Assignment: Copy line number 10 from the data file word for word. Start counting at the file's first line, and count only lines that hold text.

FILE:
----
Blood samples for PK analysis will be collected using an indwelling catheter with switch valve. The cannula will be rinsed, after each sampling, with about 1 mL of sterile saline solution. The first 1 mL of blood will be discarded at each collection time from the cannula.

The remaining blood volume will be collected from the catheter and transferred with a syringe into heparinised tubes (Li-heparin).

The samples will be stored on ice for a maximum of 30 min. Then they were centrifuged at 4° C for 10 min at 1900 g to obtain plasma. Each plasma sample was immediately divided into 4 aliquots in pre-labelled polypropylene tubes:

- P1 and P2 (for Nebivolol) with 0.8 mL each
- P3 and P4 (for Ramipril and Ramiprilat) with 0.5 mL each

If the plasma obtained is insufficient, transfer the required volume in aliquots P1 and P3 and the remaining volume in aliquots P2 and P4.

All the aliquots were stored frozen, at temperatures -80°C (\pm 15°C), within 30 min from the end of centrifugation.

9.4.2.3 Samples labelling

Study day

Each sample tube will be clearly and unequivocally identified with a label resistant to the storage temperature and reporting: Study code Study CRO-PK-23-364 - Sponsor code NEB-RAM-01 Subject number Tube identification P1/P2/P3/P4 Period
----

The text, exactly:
Each sample tube will be clearly and unequivocally identified with a label resistant to the storage temperature and reporting: Study code Study CRO-PK-23-364 - Sponsor code NEB-RAM-01 Subject number Tube identification P1/P2/P3/P4 Period